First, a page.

NBA Players, owners

NEW YORK (AP) — Your move, Billy Hunter.
The director of the players union today began considering his next move in the NBA lockout, which will enter its fourth month later this week.
Hunter has now had four days to review the latest offer from the owners, which showed some movement on their proposals for maximum and minimum salaries but also included several pages of new issues not previously discussed between the sides during collective bargaining talks.
With each passing day increasing the likelihood that the regular season will not start on time Nov. 3, the union must decide whether it would be productive to schedule another formal bargaining session.
If the union decides to present a counterproposal, it could lead to a resumption of face-to-face talks that would give the sides about two weeks to agree on a deal allowing for a full 82-game schedule to be played.
The NBA has never lost a regular-season game because of a labor impasse.
The pace of negotiations — and the quality of the proposals — could increase in the next couple of weeks after John Feerick, dean of Fordham University Law School, rules on the union’s grievance over whether players with guaranteed contracts for the upcoming season should be paid during the lockout.
Feerick’s decision could come at any time prior to Oct. 19, and the Houston Chronicle reported today that owners have been told Feerick will not render a decision until his deadline.
The Chronicle also said the owners have decided to scrap the entire season rather than play a 50-game schedule.
“There is a point beyond which the season loses its credibility. There wouldn’t be a 50-game season, for instance,” a league executive, who was not identified by name, told the Chronicle.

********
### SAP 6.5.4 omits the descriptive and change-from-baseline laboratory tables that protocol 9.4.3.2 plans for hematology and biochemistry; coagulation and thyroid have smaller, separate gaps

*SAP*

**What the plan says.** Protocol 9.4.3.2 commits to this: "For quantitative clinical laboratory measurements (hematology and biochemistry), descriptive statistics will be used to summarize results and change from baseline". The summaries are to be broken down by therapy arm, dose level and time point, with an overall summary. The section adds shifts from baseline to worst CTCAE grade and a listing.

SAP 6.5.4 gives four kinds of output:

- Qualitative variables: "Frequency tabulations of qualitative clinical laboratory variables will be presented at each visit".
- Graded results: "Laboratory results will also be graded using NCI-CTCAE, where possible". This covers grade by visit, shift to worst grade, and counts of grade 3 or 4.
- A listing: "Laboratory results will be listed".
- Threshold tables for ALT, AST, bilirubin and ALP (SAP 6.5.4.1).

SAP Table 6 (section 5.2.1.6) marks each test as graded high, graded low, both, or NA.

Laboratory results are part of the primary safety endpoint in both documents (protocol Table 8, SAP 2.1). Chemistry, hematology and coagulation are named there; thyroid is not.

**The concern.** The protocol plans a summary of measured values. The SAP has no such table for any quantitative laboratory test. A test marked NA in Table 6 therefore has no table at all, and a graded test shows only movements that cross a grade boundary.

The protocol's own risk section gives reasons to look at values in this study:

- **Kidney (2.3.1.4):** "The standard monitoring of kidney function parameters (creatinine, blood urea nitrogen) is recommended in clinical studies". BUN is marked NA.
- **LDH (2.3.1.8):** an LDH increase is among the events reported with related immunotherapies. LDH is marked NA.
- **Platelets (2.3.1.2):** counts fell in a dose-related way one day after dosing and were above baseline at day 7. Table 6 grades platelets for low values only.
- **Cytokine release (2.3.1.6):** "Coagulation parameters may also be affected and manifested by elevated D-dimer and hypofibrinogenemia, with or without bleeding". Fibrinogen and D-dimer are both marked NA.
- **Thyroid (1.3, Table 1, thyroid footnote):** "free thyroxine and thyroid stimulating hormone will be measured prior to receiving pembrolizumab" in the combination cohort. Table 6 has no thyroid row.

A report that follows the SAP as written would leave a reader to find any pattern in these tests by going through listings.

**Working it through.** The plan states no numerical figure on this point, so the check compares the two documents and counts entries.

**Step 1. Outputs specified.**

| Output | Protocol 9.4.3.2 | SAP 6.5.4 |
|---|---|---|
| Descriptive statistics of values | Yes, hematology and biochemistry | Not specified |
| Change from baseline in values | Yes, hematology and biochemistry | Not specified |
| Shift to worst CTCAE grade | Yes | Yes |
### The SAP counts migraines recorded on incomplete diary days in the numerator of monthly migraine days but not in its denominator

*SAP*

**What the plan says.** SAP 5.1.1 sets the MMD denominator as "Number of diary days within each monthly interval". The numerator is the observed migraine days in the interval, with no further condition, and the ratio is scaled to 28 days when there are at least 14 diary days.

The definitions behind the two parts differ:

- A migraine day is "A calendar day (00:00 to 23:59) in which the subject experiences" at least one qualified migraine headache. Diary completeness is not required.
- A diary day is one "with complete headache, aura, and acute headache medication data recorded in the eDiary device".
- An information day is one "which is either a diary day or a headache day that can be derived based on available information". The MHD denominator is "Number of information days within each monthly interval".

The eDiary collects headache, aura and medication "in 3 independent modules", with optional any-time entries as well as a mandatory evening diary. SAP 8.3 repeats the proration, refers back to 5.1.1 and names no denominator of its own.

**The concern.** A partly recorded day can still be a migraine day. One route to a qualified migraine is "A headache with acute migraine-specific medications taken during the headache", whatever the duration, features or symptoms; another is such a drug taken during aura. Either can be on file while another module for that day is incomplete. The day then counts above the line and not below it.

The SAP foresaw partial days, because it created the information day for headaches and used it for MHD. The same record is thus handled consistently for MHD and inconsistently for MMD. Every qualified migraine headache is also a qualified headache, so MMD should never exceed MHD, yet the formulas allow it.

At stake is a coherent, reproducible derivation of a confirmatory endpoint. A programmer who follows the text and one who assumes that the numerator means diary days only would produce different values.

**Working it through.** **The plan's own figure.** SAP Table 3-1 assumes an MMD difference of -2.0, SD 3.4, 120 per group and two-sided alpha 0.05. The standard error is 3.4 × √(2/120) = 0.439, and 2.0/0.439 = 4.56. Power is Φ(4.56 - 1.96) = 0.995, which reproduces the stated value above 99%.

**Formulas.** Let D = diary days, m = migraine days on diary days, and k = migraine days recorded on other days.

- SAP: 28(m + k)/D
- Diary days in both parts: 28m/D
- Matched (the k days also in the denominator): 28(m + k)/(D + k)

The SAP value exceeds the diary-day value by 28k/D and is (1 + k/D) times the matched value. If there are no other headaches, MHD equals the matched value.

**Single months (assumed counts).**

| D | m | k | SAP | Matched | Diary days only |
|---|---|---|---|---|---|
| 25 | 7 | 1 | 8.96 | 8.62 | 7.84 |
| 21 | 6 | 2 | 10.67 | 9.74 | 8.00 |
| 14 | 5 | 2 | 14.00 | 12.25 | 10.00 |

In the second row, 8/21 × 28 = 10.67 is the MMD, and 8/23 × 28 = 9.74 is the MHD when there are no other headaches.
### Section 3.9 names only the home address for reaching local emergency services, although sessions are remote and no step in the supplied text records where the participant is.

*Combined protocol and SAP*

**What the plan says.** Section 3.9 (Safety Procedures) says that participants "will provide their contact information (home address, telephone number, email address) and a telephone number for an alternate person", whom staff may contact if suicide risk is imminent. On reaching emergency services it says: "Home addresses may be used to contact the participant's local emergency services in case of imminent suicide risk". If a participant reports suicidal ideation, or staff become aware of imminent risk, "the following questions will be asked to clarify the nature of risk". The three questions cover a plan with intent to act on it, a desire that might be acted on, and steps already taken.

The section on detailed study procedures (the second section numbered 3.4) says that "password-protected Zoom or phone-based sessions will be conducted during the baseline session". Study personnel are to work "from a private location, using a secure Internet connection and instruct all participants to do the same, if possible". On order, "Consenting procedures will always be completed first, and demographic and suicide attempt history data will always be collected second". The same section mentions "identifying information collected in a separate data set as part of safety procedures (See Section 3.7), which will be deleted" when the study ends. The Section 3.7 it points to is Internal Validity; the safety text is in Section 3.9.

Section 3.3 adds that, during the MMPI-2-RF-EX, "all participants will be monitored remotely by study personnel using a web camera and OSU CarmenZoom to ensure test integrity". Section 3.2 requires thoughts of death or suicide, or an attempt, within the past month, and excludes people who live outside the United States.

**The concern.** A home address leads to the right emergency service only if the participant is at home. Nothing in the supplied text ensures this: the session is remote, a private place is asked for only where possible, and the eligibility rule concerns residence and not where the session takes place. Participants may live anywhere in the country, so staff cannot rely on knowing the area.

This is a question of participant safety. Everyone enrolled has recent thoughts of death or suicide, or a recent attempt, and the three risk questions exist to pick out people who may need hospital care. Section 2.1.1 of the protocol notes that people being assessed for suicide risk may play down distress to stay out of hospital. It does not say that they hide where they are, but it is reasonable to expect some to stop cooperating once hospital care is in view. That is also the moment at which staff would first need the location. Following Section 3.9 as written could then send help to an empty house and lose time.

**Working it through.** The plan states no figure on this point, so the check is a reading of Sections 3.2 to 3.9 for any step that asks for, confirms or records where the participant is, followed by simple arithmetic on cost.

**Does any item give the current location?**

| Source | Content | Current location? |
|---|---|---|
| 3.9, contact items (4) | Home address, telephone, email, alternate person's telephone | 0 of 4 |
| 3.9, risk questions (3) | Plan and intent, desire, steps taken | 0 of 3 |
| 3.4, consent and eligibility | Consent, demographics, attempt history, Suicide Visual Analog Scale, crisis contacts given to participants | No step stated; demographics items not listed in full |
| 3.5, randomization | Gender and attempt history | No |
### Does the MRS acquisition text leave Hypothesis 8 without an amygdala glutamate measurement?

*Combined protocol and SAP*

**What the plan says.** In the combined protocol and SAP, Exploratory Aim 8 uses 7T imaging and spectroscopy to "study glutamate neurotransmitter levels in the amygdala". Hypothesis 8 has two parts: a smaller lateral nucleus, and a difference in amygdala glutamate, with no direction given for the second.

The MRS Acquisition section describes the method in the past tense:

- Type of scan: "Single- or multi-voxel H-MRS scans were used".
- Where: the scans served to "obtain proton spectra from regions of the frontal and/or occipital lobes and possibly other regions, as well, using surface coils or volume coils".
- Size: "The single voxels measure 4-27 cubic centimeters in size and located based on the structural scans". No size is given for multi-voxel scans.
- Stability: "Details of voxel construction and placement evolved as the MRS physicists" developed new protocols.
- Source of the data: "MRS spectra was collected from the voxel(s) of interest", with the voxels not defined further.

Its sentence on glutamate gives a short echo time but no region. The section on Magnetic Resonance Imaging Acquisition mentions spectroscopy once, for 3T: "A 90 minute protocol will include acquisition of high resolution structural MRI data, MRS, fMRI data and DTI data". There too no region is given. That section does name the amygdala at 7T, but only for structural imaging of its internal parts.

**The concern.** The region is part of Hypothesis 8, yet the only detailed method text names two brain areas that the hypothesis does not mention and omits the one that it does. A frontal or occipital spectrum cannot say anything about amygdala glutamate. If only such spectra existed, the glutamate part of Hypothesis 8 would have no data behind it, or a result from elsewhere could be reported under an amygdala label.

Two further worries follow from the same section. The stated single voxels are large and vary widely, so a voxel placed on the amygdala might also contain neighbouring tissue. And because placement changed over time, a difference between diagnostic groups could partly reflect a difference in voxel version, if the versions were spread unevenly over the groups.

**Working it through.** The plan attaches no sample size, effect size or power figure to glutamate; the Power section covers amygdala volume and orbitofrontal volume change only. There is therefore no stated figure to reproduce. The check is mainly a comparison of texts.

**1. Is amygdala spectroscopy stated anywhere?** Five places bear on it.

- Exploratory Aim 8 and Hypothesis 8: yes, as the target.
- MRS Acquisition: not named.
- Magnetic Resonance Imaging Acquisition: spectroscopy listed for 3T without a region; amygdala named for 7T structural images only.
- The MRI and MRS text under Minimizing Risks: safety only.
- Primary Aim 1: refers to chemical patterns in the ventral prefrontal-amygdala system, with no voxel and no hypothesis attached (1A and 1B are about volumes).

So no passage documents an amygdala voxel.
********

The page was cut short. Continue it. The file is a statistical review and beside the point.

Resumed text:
According to sources close to the bargaining, the owners made some movement in their most recent offer sent to union headquarters last Friday.
In its proposals, the league has offered two different fiscal operating systems designed to slow the growth of player salaries. One system would include all the facets of the expired agreement — including maintaining the Larry Bird exception in its present form — but would mandate a scaling back of the percentage of basketball-related income (BRI) devoted to player salaries.
The union says that amounts to a “hard” salary cap, which it will not accept.
Another system would eliminate the Bird exception (which allows teams to exceed the salary cap to retain their own free agents) after a three-year phaseout, eliminate the $1 million salary cap exception available to teams every other year and reduce the maximum raise from 20 percent to 5 percent for all but a handful of players. Players who previously would have qualified for the Bird exception would be limited to raises of 7.5 percent. Under the old deal, there was no limit.
Both systems would include a maximum salary rule, a lengthened rookie salary scale and small increases in the minimum salary for veterans.
Players have made two proposals, one in April and one in August, with each containing some new demands and some concessions.
Under the union’s first offer, the growth of the salary cap from season to season would be curtailed if the amount of BRI devoted to player salaries exceeded 63 percent.
Under their second proposal, the union replaced the salary cap growth curtailment provision with a concession limiting the maximum annual increase in any contract from 20 percent to 10 percent, unless league revenues rose more than 10 percent.
The league has said it will not accept any deal that does not include cost certainty or reasonable cost controls.